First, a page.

The existence of 1990's RoboCop 2 was an inevitability; almost as inevitable as the wet noodle the project would turn out to be. The original RoboCop fell into a particular sweet spot where it left plenty of room for a sequel to fit in storytelling-wise, while also leaving very little purpose for that sequel to exist beyond "because people will pay for it". And so, naturally enough, RoboCop 2 ended up being a fairly generic turn-of-the-'90s action film which, judged strictly on its own merits, has a certain appeal for fans of the form, including a couple of decent performances and some rather fine visual effects. Judged as a sequel to RoboCop, it's irrelevant and ridiculously trivial. And this must have been expected.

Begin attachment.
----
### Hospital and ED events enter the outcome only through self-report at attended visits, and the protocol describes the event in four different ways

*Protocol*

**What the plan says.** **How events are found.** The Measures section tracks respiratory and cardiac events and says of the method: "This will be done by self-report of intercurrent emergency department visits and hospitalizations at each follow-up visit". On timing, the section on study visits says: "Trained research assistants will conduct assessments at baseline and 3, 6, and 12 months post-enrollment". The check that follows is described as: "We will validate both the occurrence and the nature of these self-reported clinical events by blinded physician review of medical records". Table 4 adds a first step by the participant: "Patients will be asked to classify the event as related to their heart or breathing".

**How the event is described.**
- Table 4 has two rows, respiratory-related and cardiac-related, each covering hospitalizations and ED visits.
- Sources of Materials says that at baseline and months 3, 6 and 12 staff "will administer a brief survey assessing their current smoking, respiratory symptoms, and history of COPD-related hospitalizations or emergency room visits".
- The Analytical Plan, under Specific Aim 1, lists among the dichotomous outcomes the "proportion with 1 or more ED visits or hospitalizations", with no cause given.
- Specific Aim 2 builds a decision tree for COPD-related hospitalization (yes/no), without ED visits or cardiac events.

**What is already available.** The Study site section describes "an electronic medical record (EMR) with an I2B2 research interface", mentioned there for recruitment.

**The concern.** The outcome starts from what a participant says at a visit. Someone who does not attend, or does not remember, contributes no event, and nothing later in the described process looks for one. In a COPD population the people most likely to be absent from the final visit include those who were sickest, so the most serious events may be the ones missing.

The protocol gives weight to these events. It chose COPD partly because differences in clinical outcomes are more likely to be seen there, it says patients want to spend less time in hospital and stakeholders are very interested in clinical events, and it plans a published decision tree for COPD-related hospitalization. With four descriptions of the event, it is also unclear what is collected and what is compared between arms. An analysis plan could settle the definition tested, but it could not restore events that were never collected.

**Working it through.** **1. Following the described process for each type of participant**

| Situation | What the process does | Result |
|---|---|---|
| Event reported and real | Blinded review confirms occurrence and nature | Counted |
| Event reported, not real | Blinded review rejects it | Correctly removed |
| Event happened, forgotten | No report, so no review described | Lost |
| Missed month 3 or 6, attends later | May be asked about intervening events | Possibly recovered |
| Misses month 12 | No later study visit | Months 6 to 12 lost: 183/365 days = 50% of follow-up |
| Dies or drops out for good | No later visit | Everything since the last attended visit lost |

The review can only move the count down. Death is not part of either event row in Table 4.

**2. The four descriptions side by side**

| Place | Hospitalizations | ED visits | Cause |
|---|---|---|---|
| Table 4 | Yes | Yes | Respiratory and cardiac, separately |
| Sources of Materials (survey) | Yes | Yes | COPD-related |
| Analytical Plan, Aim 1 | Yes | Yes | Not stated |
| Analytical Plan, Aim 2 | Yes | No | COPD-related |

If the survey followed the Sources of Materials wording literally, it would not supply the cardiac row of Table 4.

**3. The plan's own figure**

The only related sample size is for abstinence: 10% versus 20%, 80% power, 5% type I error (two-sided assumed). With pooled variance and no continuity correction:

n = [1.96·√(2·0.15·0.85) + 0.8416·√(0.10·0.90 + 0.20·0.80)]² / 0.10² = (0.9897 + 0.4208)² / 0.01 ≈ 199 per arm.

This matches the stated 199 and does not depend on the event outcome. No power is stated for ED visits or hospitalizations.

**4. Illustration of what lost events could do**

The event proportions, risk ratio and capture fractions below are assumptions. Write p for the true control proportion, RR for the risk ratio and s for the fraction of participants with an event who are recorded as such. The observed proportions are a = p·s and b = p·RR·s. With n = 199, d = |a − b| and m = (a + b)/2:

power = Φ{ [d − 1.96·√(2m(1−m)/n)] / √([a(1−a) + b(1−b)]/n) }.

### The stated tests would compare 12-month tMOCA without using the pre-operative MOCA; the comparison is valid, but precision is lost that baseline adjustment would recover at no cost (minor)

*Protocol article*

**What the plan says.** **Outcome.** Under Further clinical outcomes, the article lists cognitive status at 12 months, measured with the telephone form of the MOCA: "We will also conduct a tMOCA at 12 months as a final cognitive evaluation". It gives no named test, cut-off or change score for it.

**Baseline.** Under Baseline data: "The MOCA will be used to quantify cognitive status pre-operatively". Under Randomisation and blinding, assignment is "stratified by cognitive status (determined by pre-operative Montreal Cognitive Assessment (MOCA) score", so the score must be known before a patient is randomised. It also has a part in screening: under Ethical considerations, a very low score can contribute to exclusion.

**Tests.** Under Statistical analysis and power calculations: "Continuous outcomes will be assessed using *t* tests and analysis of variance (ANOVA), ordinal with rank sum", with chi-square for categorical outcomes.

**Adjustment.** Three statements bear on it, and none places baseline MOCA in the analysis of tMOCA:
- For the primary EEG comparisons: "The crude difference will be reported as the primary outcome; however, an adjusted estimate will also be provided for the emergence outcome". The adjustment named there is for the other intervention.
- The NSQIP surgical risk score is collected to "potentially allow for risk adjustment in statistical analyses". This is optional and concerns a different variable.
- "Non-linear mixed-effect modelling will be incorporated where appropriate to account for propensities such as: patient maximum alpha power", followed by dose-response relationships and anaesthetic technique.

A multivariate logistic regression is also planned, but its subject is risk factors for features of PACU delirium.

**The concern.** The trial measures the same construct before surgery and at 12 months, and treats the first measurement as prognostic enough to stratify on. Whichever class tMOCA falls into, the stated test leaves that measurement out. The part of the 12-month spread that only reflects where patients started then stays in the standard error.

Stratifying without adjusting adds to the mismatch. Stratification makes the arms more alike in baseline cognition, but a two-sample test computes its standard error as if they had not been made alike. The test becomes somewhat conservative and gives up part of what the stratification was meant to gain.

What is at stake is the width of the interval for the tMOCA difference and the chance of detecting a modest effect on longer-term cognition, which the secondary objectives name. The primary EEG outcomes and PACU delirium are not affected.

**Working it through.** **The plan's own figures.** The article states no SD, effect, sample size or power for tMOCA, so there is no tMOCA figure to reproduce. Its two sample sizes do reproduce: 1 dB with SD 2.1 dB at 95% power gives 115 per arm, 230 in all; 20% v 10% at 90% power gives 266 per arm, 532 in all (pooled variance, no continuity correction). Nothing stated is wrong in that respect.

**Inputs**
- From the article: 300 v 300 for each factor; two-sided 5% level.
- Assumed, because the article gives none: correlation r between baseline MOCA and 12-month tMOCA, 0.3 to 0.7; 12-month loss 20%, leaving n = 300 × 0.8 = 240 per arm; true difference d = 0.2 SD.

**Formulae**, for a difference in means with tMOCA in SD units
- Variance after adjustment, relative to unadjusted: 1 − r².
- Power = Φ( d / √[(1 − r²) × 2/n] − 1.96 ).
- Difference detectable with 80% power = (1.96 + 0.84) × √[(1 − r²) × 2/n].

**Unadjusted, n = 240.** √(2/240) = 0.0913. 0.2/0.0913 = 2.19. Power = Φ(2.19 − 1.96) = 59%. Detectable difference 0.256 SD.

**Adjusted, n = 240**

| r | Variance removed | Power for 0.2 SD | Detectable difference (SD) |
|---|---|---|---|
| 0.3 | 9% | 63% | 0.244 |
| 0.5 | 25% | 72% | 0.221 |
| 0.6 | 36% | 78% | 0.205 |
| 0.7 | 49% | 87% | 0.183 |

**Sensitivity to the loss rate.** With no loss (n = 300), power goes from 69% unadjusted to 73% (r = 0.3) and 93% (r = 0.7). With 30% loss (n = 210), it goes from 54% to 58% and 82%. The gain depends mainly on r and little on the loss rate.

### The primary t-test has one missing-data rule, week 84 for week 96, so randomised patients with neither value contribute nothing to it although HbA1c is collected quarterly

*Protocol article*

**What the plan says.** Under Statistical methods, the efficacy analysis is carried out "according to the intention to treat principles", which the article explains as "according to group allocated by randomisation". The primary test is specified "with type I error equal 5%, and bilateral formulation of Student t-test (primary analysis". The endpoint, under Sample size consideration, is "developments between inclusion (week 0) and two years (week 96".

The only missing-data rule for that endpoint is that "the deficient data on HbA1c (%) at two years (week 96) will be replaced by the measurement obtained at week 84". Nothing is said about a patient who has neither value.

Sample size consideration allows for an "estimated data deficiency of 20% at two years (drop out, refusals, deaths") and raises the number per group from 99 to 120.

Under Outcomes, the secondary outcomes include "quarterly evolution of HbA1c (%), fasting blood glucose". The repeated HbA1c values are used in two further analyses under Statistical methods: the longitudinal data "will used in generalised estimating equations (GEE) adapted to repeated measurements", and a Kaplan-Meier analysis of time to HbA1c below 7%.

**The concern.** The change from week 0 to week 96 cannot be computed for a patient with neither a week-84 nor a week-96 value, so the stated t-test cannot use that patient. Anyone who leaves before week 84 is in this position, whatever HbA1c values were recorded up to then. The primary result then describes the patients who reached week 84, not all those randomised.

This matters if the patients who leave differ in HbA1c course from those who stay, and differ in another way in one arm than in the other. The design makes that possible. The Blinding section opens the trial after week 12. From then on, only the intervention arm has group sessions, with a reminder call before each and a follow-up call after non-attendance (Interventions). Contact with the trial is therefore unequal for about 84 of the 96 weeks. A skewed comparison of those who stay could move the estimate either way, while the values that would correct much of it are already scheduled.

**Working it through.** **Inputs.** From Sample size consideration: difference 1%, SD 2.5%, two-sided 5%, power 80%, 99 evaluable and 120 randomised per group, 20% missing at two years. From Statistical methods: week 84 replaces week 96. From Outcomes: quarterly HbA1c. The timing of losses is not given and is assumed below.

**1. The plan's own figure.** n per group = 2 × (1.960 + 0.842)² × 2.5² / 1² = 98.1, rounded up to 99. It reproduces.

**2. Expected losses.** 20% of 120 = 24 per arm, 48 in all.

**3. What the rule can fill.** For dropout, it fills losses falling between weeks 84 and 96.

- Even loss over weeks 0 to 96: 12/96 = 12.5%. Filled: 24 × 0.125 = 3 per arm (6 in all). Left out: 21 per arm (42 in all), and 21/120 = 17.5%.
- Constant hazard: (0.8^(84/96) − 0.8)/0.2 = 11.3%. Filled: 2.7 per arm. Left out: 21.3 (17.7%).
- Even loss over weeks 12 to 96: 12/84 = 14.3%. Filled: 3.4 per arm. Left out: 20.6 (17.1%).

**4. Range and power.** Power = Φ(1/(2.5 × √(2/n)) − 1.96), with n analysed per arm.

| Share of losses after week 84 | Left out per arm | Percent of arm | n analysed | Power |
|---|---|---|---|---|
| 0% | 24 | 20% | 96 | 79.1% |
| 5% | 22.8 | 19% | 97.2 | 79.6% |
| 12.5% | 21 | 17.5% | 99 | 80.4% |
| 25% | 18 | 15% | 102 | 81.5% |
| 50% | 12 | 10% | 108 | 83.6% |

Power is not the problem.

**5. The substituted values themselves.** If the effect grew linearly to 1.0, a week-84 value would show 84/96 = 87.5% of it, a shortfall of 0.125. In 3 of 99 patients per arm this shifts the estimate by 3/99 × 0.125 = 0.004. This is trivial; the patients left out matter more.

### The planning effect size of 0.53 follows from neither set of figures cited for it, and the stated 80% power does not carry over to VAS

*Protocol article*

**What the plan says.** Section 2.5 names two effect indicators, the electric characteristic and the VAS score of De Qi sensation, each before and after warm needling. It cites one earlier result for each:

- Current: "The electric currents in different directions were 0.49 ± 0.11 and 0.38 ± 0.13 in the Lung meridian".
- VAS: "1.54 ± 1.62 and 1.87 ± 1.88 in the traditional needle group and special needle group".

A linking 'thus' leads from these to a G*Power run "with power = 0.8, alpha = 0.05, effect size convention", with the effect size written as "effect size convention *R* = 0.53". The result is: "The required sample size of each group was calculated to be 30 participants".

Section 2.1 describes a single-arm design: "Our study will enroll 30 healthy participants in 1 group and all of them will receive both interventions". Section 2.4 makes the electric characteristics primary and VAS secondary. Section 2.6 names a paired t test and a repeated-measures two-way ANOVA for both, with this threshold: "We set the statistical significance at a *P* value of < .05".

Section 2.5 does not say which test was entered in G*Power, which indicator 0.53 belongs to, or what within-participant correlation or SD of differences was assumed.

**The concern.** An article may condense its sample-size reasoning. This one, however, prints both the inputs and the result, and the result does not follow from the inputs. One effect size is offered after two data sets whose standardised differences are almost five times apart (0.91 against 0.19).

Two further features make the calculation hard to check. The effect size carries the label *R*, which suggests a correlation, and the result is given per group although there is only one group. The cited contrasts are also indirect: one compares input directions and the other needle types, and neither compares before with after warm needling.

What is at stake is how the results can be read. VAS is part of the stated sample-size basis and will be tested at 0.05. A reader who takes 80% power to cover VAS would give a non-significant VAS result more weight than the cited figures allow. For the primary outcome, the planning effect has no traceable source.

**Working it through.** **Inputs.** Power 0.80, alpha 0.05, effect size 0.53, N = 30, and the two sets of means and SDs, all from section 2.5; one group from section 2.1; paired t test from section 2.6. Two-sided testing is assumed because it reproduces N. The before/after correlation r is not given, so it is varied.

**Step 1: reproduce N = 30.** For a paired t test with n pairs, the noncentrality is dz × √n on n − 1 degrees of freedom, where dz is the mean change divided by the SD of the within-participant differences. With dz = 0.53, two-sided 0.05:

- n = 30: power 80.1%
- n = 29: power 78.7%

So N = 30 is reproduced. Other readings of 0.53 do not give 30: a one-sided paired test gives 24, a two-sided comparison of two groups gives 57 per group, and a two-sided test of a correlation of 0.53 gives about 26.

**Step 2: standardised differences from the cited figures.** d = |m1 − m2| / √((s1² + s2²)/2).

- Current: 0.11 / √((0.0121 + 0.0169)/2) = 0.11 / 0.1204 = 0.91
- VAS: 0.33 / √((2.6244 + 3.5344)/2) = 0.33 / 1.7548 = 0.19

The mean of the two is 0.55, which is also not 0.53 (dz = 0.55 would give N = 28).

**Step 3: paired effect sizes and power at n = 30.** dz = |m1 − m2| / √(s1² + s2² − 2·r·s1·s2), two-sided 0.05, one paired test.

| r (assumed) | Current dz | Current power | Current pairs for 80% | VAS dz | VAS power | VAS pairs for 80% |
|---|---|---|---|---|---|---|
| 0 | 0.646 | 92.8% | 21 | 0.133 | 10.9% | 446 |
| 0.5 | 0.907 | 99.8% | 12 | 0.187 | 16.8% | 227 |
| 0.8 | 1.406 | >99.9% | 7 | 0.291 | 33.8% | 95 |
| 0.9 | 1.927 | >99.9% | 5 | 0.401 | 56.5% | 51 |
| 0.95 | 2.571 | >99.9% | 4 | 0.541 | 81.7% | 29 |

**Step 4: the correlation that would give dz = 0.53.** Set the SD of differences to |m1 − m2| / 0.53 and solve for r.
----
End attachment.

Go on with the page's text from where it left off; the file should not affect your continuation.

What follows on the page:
What could not have been expected, on the face of it, would be that special jot of madness that would creep in thanks to the executives at Orion Pictures deciding that the man they wanted to write RoboCop 2 was none other than Frank Miller, who in the late '80s was still looked on as one of the golden gods of the comic book world, and whose instantly-iconic Batman miniseries The Dark Knight Returns would certainly have made him seem like a perfect fit for the tone and content established by the first RoboCop. Unfortunately, as nobody quite knew at the time, but would become hugely clear as the '90s ticked along, Frank Miller was also possessed of some deeply broken ideas about storytelling and humanity, and his draft for the film was a behemoth that could never be filmed in one reasonable feature-length package. Walton Green was hired to condense and reshape the thing, and thus the RoboCop 2 we have is not "pure" Miller, though watching it from a distance, all I could think about where the author's sometimes very dubious fingerprints all over everything. The original script was adapted into a comic book series starting in 2003, so it's theoretically possible to find out exactly what content was Miller's and what was Green's, but I have never heard a single word about the comic books that makes me feel like reading them would be a useful expenditure of any portion of my life.